What is the Function of the Abdomen?

The primary functions of the abdomen consist of digestion, breathing, posture, balance, as well as movement. The major organs located in the abdomen are associated with digestion, for which the functions are described above.

The abdomen is also required for breathing via the accessory muscles of respiration. Such muscles are also involved in postural support, movement, balance, coughing, urination, vomiting, singing, childbirth, and defecation.

The function of the Abdomen in Breathing

At a steady state, the diaphragm controls breathing, but when more effort is required, the accessory respiratory muscles help with breathing. These muscles include the scalene and sternocleidomastoid muscles, which help lift the chest. When these muscles are tight, it’s usually a sign of trouble breathing, such as during an asthma attack.

Your diaphragm, the dome-shaped muscle at the base of your lungs, plays an important role in breathing, but you may not be aware of it. During inhalation, the diaphragm contracts (tightens) and moves downward.

This creates more space in the chest cavity and allows the lungs to expand. When exhaling, the opposite happens the diaphragm relaxes and moves up in the chest cavity.

What is the Function of the Abdomen?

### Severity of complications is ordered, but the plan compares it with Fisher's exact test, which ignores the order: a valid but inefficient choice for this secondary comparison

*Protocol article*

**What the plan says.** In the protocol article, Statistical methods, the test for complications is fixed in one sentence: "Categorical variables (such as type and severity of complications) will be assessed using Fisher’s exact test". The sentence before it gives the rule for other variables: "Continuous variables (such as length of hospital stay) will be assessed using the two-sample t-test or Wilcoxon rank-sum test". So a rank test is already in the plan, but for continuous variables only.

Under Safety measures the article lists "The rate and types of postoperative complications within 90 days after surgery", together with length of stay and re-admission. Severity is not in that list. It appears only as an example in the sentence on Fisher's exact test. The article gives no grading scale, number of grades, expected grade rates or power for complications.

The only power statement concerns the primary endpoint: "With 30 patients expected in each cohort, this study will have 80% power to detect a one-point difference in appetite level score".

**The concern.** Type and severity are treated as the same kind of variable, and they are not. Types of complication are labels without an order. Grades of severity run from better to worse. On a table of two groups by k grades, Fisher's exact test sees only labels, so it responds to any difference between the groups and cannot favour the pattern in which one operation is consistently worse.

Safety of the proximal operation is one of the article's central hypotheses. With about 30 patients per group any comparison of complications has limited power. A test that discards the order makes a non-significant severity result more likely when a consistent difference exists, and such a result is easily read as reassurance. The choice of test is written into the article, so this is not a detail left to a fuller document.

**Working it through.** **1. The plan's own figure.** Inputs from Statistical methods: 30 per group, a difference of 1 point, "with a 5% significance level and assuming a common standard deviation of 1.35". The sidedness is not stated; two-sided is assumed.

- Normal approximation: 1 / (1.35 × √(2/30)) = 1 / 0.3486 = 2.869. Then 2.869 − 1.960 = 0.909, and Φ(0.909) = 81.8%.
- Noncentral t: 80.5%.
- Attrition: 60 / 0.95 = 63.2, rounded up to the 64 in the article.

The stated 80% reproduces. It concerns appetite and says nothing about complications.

We all know how to fully engage the diaphragm well to breathe deeply and refreshingly. But as we grow older, we get out of the habit. Everything from the stresses of everyday life to practicing belly “breathing” to slim down our waistline encourages us to gradually move toward shallower, less satisfying “chest breathing.”

Relearning how to breathe through the diaphragm can benefit everyone. Diaphragmatic breathing (also called “abdominal breathing” or ” belly breathing”) facilitates complete oxygen exchange. It means the beneficial exchange of incoming oxygen with outgoing carbon dioxide. Naturally, this type of breathing slows the heart rate and can lower or stabilize blood pressure.

Movement and Posture

Abdominal muscles support the core, allow movement, and hold organs in place by regulating intra-abdominal pressure. The deep abdominal muscles, along with the back muscles, form the core muscles that stabilize and balance the body and protect the spine.

Abdominal muscles are also essential for posture, balance, and movement. The transverse abdominis and internal oblique muscles influence posture by supporting the spine during rotation and lateral bending and stabilize the spine during standing.

Both of these muscles are located deep in the abdomen. The external obliques also support lateral bending and stabilize the spine when standing. Finally, the rectus abdominis acts to bend the spine forward.